The bus from Phnom Penh to Kampot departed on schedule, at 2:45, and arrived at 7:15 (40 minutes late – of course). This did, however, offer much cooler climates for the 5 minute walk to my hostel, Magic Sponge. A relatively new hostel, my dorm room was at the top of the building and almost open-plan (slightly ambitiously named “The Penthouse”) with each bed having an individual power socket, lamp and mosquito net, plus provided with shampoo, soap and a towel – every backpackers dream. Oh and it has an en suite bedroom. For $6 per night (fiver) I was pretty happy. I dumped my bags, headed downstairs and bought a Kampot Cider for $2 for the road (dry but refreshing and with flavour) and ventured out to the river. I didn’t get far, though, stopping at the place opposite after spotting signs about tours round Kampot (I hate organised tours, but wanted an idea of what there is to do) and was quickly approached by Jack ; the owner of the restaurant-slash-tour company.
After briefly discussing the tour he soon asked me “Why are you travelling on your own?” Oh, Jack, are you really sure you want to ask that question?? Do you have 5 hours to spare and emotional support in place for afterwards? In all seriousness, though, I find this question bizarre. Why not? Why don’t we do more things on our own and why isn’t this seem as normal, and healthy, rather than unusual, strange and a thing we question so quickly. I was never once asked “Why are you travelling with someone else?”, perhaps because this is the social norm (as with being in a relationship, or living with someone, or getting married) but maybe it’s those questions we should be asking more. If I’d been asked THOSE questions instead, maybe I would have established an individual sense of self-worth by now (OK, OK, I said maybe).
I digress massively, of course. I muttered something about liking my own company and being able to do whatever I wanted (with more conviction than it sounds… I think) and wandered towards the river, passing the Salt Workers roundabout and 2,000 Monument on my way, to stop at Twenty Three (previously Indo Bar, as recommended in Trip Advisor) for another Kampot Cider to wash down my Pumpkin, Nut and Feta salad. It was really really tasty but I didn’t take a photo – I’m sorry, but I was famished by this point that I tucked in without a second thought (you know what it’s like). To walk off dinner, I took a stroll towards the Durian Roundabout (literally, a shrine to the durian fruit, which apparently Kampot does best – I will let you know) and then back towards my hostel.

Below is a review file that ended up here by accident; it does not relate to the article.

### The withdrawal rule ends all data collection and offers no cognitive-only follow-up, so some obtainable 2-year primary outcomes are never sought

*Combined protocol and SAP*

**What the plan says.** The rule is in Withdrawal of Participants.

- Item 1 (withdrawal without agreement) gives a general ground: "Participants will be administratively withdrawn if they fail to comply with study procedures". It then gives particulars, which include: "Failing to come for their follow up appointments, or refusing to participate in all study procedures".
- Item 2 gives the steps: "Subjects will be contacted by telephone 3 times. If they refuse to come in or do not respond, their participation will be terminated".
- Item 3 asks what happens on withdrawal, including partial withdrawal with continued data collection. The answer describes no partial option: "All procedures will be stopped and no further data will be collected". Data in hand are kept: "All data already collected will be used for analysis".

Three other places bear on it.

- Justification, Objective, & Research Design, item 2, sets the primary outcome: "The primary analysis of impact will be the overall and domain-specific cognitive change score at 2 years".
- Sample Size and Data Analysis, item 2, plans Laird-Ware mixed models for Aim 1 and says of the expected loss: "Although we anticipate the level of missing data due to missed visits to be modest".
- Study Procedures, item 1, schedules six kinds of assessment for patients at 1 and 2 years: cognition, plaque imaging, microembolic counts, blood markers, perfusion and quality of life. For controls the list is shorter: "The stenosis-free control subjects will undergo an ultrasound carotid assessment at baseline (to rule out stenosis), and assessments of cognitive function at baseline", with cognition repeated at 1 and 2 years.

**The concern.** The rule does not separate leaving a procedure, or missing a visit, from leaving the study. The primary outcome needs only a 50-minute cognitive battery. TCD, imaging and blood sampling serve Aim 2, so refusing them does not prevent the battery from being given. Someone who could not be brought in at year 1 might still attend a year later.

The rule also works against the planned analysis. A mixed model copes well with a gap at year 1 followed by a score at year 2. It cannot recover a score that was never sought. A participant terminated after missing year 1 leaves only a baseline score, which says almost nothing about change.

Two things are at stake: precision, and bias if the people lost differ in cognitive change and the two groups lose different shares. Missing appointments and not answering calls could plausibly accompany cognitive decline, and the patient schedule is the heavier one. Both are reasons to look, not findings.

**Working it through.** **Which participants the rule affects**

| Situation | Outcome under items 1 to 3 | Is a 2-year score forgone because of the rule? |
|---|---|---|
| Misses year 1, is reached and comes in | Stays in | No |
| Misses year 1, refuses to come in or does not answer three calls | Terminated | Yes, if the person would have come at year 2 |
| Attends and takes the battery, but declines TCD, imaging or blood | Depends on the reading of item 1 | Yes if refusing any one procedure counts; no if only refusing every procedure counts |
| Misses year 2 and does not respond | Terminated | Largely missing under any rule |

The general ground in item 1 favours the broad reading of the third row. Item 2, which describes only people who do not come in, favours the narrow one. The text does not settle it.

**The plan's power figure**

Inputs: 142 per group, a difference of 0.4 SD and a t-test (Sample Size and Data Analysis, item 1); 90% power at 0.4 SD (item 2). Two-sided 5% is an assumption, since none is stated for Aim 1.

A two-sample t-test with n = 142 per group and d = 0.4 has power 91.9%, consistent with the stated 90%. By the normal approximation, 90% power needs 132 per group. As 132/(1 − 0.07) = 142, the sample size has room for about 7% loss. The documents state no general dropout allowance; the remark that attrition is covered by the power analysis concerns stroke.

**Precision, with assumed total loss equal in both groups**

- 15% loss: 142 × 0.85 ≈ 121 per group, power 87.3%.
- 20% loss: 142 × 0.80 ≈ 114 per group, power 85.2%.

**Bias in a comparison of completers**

I felt I had been go go go for the last few days so I decided to take my time in Kampot and not feel the need to fill each day with “doing” and just exploring, although saying that I did spend a lot of time looking at tours and information for Kep. But first I took a long walk along the beautiful, surprisingly still, river, passing the old bridge, the new bridge and railway bridge on my way – all so different in style yet each with character. I then went for a coffee at Cafe Espresso as they roast their own coffee beans – the flat white I had there was one of the best I have had (although on the small side for me; I have struggled to find big coffees in SEA, especially Vietnam and Cambodia). It was still quite early so I didn’t eat there but their brunch wraps and warm banana bread with melted butter sounded delicious (even typing those words makes me want to go back).